Ford Center for the Performing Arts, Oriental Theatre
"All wickedness is but little to the wickedness of a woman," the Book of Ecclesiastes declares. And no woman in Judeo-Christian mythology is wickeder than the witch.
When Margaret Hamilton played the Wicked Witch of the West in the 1939 movie The Wizard of Oz, she embodied an image ingrained in Western consciousness. Hamilton's black-hearted, green-skinned monster was a far cry from the comically pigtailed, one-eyed sorceress depicted by illustrator W.W. Denslow in The Wonderful Wizard of Oz, the children's book by Chicago author L. Frank Baum, published May 15, 1900. Baum described his lighthearted work as a "modernized fairy tale, in which the wonderment and joy are retained and the heart-aches and nightmares are left out," and the witch appears only in a couple of chapters.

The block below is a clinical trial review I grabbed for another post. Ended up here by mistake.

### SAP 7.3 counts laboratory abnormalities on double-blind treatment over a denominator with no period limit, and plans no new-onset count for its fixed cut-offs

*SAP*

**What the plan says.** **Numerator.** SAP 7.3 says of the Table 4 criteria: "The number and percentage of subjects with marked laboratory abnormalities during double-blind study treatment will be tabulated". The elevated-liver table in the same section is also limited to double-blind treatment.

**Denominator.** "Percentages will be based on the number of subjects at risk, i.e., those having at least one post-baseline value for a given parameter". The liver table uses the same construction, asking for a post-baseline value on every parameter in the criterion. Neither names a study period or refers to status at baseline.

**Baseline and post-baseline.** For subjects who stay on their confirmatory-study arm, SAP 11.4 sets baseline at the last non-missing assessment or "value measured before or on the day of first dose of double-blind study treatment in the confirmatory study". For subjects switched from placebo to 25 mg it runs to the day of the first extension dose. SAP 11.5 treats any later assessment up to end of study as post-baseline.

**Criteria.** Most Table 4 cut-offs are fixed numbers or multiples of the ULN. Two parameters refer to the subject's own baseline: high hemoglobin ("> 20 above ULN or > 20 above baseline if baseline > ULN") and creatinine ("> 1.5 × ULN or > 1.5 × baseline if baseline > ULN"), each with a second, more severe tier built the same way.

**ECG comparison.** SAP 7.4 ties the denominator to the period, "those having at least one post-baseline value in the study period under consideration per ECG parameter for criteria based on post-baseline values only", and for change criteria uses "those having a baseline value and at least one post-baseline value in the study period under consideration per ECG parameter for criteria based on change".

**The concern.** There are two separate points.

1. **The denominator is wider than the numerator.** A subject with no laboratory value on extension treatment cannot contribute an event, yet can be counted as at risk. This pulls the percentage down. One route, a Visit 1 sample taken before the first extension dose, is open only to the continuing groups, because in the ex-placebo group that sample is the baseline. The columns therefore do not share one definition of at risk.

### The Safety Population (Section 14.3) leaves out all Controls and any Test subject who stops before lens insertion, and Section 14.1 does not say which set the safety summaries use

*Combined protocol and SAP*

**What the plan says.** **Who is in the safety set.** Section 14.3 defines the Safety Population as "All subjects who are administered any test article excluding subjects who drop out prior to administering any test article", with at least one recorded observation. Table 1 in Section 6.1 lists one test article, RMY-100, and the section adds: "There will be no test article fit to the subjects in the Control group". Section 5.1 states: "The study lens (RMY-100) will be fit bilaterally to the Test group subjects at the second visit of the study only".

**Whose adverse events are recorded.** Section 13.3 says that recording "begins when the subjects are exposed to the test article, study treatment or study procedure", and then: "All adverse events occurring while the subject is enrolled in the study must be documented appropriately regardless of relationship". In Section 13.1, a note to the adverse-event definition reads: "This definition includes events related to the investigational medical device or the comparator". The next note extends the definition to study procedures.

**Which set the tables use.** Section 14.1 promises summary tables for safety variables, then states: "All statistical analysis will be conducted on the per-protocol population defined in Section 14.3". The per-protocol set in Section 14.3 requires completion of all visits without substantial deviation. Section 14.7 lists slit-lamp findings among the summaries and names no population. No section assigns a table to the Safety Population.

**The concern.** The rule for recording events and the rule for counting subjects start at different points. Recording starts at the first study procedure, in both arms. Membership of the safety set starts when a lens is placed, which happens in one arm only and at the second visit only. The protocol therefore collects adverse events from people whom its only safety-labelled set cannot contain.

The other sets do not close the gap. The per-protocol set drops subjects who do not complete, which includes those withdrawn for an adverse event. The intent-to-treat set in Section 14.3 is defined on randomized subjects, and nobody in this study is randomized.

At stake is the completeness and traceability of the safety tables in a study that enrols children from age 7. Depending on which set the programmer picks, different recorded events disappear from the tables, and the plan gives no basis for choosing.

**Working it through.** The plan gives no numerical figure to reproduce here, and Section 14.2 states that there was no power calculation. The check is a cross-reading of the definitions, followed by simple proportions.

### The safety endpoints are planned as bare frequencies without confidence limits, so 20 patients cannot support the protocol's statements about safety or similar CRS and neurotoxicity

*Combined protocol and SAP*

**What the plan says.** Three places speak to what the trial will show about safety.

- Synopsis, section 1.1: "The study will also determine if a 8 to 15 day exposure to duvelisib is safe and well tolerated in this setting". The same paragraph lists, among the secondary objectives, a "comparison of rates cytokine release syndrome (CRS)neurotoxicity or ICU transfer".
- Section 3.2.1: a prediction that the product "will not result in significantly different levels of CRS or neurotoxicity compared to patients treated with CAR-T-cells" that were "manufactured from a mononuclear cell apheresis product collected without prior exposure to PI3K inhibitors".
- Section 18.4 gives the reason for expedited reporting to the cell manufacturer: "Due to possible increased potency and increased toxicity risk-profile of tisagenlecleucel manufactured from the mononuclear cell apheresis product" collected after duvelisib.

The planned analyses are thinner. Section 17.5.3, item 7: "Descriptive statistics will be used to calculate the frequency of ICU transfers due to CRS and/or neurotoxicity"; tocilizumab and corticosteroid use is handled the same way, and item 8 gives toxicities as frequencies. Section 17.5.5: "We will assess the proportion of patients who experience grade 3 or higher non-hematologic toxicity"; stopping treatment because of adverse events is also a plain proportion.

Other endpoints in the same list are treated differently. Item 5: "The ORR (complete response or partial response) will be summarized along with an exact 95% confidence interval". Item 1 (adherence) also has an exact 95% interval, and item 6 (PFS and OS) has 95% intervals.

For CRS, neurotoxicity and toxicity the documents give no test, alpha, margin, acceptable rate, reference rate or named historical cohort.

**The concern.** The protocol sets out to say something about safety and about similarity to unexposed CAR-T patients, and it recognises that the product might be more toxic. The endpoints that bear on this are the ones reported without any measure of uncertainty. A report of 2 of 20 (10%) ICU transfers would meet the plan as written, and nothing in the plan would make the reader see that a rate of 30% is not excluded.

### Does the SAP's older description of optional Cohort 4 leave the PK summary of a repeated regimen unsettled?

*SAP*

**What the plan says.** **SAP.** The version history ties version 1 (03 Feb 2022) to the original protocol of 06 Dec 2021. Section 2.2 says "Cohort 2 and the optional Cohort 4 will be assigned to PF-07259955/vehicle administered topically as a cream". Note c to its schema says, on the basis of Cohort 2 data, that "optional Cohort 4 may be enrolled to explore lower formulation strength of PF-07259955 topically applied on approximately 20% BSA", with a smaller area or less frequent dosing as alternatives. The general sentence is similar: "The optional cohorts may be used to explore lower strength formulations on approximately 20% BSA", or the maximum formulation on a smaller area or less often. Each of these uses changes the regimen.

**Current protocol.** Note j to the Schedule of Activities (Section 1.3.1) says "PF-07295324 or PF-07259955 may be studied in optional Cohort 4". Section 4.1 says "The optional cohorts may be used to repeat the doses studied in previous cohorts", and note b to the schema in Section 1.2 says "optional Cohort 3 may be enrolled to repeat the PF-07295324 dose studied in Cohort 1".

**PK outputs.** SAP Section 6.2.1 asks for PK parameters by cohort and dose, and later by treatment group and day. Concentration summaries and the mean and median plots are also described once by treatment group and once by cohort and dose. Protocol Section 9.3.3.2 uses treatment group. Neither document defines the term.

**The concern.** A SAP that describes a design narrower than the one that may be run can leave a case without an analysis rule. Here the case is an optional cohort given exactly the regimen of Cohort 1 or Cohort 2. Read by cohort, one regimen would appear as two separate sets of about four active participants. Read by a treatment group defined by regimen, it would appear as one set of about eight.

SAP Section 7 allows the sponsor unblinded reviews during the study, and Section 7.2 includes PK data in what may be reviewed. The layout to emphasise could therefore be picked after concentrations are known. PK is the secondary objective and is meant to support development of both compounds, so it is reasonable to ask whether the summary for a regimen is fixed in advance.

But let's face it: if the only magic lady encountered by Kansas farm girl Dorothy Gale when she was transported by cyclone to Oz had been Billie Burke's airy-fairy Glinda, The Wizard of Oz would not be the classic it is. The MGM musical greatly expands the witch's presence, and Hamilton's character is genuinely frightening. But we identify with her too--with her anger at the squeaky-voiced Munchkins and at the child who stumbles into her world and kills her sister (with a house yet). It's a wicked wish, but we've all wanted to cast a spell on those who've wronged us. Audiences need villains to externalize the destructive instincts they fear in themselves--villains to be ritually vanquished so everyone else can go back to being good.